The semiconductor's ability to generate and transfer photo-generated charge carriers will be indirectly reflected by the value of the photocurrent under irradiation.50 In order to confirm the active photocatalytic performance of the photocatalysts obtained using the simple solid-state method, the as-obtained photocatalysts were coated on FTO electrodes to evaluate the photocurrent, and the results are displayed in Fig. 7d. Prompt generation of photocurrent was observed when the electrodes were illuminated. With an increase in the annealing temperature, the photocurrent density of the as-prepared TiO2 became higher. In particular, sample T8 shows the highest photocurrent density. It reached a value as high as 0.22 mA cm−2, which is twice that of sample T4, and 20 times that of sample T10. The photocurrent density decreases quickly when the sintering temperature is above 800 °C. Note that sample T10 shows a low photocurrent density, which may be caused by a larger size of crystal and a rapid recombination of the photo-generated electrons and holes in TiO2. The highest photocurrent density from sample T8 may be a consequence of the exposed (001) facet and the more perfect crystalline nature of the sample. Zhao et al. also reported that with an exposed (001) facet the slow recombination rate of photo-induced charges will lead to more favorable photocatalytic activity for TiO2.23,51 The more perfect crystalline nature would reduce obstacles to electronic transmission and allow more electrons to reach the surface of the photocatalyst to assist the catalytic reactions.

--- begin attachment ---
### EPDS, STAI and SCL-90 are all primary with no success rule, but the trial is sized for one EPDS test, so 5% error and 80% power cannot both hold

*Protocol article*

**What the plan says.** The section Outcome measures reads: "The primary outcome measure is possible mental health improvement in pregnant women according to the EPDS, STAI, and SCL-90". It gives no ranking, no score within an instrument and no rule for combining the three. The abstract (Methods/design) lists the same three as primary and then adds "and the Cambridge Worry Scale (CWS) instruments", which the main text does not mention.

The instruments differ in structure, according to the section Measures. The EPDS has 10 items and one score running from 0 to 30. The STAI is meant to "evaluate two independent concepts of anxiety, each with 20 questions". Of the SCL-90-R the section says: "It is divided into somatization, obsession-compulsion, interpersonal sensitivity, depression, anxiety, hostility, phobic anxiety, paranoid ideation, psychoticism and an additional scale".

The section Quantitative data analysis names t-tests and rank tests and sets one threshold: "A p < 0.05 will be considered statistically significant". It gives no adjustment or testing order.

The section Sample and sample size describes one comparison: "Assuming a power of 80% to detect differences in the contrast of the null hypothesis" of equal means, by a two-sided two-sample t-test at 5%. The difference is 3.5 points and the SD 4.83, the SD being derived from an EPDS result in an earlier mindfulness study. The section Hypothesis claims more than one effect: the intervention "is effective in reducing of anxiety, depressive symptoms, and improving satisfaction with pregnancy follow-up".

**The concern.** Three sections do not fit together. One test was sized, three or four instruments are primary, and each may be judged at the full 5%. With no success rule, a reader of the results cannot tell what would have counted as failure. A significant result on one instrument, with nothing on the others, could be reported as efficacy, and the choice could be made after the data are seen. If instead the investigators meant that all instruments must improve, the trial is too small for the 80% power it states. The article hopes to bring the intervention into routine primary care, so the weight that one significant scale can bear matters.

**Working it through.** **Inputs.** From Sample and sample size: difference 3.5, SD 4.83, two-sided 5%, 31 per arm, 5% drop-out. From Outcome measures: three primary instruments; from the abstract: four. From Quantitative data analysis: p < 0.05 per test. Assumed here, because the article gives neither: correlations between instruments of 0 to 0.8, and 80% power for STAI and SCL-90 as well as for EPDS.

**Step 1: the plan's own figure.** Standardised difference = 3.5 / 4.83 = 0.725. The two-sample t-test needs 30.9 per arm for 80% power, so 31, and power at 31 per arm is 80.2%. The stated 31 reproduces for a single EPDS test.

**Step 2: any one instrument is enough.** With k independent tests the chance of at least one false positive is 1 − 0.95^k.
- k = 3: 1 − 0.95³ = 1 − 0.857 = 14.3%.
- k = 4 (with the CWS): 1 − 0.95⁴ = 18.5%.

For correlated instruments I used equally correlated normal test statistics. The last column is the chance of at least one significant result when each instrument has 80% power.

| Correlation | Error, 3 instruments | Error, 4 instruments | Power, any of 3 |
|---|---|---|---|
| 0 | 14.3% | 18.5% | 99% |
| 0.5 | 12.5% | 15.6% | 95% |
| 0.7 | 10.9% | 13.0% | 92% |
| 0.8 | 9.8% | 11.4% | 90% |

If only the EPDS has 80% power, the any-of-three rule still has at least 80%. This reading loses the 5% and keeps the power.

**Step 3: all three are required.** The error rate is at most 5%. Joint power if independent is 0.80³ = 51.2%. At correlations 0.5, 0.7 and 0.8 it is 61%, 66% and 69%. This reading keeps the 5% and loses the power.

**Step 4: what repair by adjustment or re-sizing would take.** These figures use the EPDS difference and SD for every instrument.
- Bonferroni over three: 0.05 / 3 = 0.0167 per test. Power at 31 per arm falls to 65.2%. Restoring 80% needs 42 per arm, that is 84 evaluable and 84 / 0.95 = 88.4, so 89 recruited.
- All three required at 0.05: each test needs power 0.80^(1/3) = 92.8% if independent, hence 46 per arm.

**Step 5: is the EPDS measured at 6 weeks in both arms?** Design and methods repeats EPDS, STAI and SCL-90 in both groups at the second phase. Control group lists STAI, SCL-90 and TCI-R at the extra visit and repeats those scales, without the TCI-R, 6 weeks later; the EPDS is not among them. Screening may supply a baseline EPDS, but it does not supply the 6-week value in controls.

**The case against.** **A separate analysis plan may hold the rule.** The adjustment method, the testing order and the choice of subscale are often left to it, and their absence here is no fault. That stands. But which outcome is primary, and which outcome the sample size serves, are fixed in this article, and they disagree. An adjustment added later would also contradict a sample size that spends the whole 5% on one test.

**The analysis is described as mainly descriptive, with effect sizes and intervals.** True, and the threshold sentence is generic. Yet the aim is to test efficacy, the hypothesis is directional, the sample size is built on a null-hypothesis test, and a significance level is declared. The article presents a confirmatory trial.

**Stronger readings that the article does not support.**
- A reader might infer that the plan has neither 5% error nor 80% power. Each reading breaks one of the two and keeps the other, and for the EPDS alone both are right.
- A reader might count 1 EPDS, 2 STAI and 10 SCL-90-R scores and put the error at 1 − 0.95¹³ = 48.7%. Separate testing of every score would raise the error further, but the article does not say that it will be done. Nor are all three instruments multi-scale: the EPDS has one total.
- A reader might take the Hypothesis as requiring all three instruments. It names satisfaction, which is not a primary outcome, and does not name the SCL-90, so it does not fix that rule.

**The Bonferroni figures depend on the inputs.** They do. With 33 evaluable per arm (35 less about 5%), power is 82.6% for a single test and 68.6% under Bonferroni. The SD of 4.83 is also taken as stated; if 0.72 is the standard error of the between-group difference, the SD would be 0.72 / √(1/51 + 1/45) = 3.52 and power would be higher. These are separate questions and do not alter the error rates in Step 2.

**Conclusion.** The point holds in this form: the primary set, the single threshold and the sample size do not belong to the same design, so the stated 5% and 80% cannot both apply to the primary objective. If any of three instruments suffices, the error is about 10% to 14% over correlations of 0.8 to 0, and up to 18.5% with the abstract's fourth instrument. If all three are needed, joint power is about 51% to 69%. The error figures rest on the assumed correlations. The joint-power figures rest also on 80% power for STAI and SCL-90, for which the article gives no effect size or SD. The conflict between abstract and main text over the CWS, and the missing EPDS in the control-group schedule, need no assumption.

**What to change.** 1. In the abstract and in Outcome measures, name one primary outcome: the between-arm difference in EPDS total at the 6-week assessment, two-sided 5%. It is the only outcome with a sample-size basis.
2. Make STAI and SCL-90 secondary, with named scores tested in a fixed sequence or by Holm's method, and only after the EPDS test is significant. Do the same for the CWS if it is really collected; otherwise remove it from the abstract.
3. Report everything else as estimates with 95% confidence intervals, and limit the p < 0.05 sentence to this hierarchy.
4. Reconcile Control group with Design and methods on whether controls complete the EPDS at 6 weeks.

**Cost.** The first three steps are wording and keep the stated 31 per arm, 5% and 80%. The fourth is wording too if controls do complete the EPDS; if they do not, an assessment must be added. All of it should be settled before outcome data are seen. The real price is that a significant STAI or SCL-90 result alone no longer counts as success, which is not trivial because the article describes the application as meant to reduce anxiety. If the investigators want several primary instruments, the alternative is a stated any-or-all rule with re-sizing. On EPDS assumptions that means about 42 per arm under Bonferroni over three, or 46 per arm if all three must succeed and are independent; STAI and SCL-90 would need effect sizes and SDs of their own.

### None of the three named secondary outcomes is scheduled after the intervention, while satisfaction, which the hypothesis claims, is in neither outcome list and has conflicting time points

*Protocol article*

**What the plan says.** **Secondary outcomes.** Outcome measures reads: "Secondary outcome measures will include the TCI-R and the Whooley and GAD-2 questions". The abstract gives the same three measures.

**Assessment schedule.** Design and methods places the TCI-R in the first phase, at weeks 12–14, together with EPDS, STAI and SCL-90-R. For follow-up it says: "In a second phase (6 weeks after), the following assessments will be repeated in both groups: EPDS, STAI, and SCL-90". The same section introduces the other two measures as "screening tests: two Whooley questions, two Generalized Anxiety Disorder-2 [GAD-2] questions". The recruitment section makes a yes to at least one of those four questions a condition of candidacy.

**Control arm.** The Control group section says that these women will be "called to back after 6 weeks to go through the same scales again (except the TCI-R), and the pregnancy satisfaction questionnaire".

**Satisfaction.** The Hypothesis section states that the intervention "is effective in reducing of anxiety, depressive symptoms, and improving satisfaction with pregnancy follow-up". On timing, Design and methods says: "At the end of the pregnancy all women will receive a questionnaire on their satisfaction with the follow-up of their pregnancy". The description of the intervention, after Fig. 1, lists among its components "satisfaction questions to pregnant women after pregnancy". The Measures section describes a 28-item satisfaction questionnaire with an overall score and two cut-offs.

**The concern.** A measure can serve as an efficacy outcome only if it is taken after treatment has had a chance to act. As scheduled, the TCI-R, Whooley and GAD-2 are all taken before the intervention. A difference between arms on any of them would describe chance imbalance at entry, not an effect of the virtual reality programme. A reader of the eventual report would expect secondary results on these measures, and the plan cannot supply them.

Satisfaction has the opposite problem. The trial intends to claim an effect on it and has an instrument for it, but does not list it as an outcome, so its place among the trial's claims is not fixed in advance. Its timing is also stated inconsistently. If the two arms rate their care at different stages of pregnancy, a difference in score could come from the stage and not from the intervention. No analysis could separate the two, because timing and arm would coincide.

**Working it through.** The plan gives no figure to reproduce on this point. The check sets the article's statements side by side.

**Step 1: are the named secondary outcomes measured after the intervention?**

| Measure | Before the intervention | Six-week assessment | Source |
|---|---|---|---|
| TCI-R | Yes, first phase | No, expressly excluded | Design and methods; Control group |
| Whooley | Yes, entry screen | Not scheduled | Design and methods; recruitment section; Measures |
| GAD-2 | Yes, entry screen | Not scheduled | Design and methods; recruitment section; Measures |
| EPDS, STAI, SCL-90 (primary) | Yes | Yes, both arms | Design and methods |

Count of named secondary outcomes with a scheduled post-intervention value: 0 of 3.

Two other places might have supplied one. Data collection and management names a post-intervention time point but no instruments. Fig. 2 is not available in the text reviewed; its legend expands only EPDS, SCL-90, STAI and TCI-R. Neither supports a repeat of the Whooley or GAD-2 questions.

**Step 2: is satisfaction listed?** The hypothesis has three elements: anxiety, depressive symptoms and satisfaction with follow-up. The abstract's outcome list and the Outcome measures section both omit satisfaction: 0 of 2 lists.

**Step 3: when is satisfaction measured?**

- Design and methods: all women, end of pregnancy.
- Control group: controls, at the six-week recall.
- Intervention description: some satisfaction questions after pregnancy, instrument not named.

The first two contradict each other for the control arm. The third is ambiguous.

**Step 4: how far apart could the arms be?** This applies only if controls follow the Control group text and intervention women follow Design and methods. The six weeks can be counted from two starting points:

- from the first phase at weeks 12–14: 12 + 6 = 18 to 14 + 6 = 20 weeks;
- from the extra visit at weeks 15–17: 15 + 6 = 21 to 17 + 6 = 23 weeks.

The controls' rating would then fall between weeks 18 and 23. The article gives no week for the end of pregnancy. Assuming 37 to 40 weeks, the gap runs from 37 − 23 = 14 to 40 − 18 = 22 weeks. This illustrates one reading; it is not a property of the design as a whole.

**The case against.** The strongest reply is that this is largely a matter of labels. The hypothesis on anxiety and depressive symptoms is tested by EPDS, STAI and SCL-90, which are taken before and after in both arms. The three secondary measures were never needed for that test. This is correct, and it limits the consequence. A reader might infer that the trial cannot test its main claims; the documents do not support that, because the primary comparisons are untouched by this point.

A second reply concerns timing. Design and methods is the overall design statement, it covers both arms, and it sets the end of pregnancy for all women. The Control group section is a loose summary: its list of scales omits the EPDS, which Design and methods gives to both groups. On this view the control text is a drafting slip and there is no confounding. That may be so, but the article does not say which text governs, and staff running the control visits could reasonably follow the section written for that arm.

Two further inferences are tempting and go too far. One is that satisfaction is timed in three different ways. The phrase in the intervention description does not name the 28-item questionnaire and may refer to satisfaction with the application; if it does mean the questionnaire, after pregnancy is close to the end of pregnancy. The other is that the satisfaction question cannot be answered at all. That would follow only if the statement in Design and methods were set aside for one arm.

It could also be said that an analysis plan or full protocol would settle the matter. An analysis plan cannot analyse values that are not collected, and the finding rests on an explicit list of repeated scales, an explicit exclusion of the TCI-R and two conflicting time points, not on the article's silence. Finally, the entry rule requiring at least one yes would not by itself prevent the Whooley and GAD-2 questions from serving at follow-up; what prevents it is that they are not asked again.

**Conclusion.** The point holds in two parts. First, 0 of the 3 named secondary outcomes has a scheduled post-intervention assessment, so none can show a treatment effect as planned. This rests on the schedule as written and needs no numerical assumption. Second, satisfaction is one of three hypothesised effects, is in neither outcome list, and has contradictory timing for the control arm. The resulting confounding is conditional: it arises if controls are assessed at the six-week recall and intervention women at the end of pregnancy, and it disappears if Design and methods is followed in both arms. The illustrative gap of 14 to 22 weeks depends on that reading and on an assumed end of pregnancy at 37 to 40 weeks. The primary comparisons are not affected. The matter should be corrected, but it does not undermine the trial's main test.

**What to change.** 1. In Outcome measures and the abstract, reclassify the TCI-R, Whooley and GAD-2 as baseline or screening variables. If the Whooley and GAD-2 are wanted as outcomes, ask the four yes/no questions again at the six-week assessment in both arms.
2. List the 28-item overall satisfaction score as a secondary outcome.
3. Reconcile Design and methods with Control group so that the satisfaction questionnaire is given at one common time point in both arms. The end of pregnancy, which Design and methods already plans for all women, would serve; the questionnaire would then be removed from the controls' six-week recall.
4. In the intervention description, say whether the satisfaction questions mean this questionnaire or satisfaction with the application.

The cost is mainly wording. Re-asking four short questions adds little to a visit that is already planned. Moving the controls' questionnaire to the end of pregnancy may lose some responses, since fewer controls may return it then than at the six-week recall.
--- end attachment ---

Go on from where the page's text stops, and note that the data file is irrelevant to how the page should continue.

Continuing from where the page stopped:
The QE values for the photocatalyst T8 were also calculated, using the amount of H2 production under light of different wavelengths (365 nm, 400 nm and 600 nm). The QE is 0.93%, 0.08% and 0% under 365 nm, 400 nm and 600 nm, respectively. The results in Fig. 8a show that the QE decreases with an increase in the wavelength, which is consistent with the absorption intensity in the UV-visible absorption spectra (Fig. 8b).